Published in 1850 Hawthorne picks up the historical fiction baton and writes about the Puritans who came to America in the 1600s. The story opens with a description of the outside of a prison. Quite an auspicious beginning. It is revealed that a young woman will be passing through the doors into the public gaze of the town. Her crime? Well, we can see her crime – in her arms she’s carrying a baby and, on her dress, she wears the brand of a letter ‘A’. However, Hester Prynne has accepted her punishment and, seemingly, has embraced it. With her talents she has created a beautiful gold and scarlet adornment that she’s to wear for the rest of her life. You have to admire her chutzpah.
However, Hester drifts through the novel, fate accepted, concealing the identity of one man, and hiding the secret of another. Many questions are asked. Why doesn’t she leave this infernal town? Why does she feel hide bound to keep these secrets? Why should we care?
And we do care. Because three quarters of the way through the book Hester has an emotion. She hates. This is not of the Puritan way, surely. She expresses the desire to see a vile man thrown into the pits of hell. Does she feel guilt for these thoughts? Of course she does because she’s only human after all.
And that’s when it starts to pick up. Until that point we have Pearl. Little Pearl who ‘dosts’ and ‘thous’ her way through the book, causing mischief and mayhem like a little imp wherever she goes. She is Hester’s foil and acts and behaves in a way that perhaps her mother would like to be able. And so this dichotomy perhaps best exemplifies the nature of the book. Good vs Evil, right vs wrong, secrets vs openness and so on all played out through the lives of the Puritans.
Hester Prynne has been much discussed over the past 150 years and quite rightly so. She is an enigma who chooses to emerge from her cloistered existence after seven years. I do like a number in a book and, in this case, the significance of the number 7 cannot be overlooked. No, I’m not thinking about the fact that it was the shirt number of David Beckham. Or the fact that there are Seven Wonders of the World, or Seven Hills of Rome or even Seven Sisters (which, if I’m very honest, thought was just an underground station on the Victoria Line but are also known as the Pleiades). No, lets get a bit more spiritual. On the seventh day God rested. Now, (S)He rests to take in the beauty and perfection of what has been created. I thought this explanation a little too…well, high and mighty for our Hester Prynne. But what about the seven virtues? I think it fair to say that in the seven years that Hester has been pilloried she is able to demonstrate her devotion through these virtues – admittedly not necessarily to God, but perhaps there’s another spiritual element to this, which I’m not sure I can offer an explanation to, but maybe it’s to do with fate and free will and humanity.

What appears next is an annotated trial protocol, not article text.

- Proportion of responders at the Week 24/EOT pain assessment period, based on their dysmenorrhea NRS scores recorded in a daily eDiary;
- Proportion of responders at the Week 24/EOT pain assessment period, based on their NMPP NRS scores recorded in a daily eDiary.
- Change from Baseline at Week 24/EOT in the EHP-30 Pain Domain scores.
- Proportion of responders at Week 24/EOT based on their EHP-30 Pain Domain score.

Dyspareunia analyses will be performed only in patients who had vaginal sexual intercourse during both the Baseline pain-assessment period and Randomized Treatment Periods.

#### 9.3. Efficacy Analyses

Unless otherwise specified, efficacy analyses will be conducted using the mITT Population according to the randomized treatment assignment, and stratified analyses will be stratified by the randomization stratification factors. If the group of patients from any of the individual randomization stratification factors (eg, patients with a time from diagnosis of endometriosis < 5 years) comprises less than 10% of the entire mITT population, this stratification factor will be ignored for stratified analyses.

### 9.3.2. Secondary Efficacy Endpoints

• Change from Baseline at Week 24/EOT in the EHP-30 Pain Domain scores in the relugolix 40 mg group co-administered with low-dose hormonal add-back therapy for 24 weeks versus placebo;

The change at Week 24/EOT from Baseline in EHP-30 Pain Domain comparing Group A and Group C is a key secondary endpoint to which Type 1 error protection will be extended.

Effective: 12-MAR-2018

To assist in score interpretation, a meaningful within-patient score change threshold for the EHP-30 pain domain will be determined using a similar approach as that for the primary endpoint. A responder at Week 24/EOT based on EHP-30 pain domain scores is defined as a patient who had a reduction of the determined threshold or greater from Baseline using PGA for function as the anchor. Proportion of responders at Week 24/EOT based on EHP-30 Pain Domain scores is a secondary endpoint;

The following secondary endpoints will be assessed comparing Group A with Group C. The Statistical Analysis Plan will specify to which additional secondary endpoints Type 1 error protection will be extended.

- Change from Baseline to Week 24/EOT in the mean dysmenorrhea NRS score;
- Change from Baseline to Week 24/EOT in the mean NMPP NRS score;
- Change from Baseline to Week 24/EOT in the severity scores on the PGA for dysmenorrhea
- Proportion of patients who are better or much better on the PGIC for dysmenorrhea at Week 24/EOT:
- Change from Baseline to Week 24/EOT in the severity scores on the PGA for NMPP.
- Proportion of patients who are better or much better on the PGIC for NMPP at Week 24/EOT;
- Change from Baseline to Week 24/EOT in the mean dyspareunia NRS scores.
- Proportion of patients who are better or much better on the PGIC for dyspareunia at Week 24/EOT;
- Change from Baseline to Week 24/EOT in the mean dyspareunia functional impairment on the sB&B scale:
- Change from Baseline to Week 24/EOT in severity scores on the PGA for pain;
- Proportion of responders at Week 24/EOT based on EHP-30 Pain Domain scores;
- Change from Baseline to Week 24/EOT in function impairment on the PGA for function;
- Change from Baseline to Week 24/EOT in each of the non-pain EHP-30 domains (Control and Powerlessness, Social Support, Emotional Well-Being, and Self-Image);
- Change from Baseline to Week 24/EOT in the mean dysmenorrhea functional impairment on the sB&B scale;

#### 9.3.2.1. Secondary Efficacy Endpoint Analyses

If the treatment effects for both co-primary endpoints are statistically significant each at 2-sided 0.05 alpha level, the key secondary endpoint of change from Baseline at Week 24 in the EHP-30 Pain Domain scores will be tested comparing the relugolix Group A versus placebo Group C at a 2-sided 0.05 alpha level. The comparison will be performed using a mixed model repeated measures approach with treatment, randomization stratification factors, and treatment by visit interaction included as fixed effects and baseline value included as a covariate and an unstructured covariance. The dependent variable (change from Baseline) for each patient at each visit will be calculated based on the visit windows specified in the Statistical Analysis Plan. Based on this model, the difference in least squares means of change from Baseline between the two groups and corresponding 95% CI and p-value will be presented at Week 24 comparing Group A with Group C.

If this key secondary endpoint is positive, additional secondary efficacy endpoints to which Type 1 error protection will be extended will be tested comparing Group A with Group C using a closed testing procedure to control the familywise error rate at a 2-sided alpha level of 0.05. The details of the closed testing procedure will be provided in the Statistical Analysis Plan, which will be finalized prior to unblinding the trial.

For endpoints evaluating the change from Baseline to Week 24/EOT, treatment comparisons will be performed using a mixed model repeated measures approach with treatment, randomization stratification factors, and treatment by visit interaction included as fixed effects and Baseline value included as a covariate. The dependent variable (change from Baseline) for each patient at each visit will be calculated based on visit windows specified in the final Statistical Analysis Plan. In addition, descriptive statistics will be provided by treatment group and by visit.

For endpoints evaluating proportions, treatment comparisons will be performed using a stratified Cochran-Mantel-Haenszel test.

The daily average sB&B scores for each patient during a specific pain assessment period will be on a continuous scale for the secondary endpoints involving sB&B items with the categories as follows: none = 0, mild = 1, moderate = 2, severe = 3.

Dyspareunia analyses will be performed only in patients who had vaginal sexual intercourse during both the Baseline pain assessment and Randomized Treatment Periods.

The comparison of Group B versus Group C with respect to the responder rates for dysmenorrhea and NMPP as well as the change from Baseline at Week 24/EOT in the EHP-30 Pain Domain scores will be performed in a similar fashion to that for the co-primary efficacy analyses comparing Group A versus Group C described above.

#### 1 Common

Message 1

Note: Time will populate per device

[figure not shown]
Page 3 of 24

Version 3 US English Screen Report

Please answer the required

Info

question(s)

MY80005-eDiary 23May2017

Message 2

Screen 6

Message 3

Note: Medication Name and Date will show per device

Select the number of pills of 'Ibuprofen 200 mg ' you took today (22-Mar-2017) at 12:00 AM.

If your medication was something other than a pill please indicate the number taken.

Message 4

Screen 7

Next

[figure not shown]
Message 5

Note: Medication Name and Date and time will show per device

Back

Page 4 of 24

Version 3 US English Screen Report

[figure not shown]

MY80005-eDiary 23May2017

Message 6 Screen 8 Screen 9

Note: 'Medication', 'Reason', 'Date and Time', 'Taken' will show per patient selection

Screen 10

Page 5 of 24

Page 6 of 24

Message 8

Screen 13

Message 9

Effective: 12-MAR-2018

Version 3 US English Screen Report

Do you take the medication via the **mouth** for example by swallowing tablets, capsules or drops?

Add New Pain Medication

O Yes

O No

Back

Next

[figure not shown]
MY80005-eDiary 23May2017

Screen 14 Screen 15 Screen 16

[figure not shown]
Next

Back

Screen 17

I think I quite like Nathaniel Hawthorne more for his ideas than his writing as such. From what I can understand he was more progressive than not. I found the style of The Scarlet Letter dense, not helped by the arcane language used. Was this a device to distance his novel from the Puritan ideas that had pervaded through the centuries? I will admit to skimming over a few paragraphs because it did get a little dull being stuck in Hester’s head a lot of the time. However, at about page 153 (In my Penguin copy) the tension ramped up considerably and events took a turn. The denouement was fast approaching.
There is so much to discuss about this book and I, in my half-hearted way, will hardly do it justice. However, it’s rather fascinating to read a number of American authors in quick succession dealing with very different eras and attitudes over the centuries. What would the Puritans make of Fitzgerald’s world? Unsurprisingly they’d be horrified! Would they find more in common with the characters in Wharton’s Gilded Era? Undoubtedly. The Puritans chose to export or exile themselves (probably the former) and start anew in a foreign land. Their ideas and ideals lay mostly unchallenged allowing for an incredibly rigid and inflexible society to emerge that touched all aspects of civil life, reverberations of which can still be felt today.
And that’s where I’m going to leave it, along with America – for a little while at least. I’m going to bring my reading back to British soil although undecided at the moment which direction it will take me, although I’m rather wondering if a train might be involved.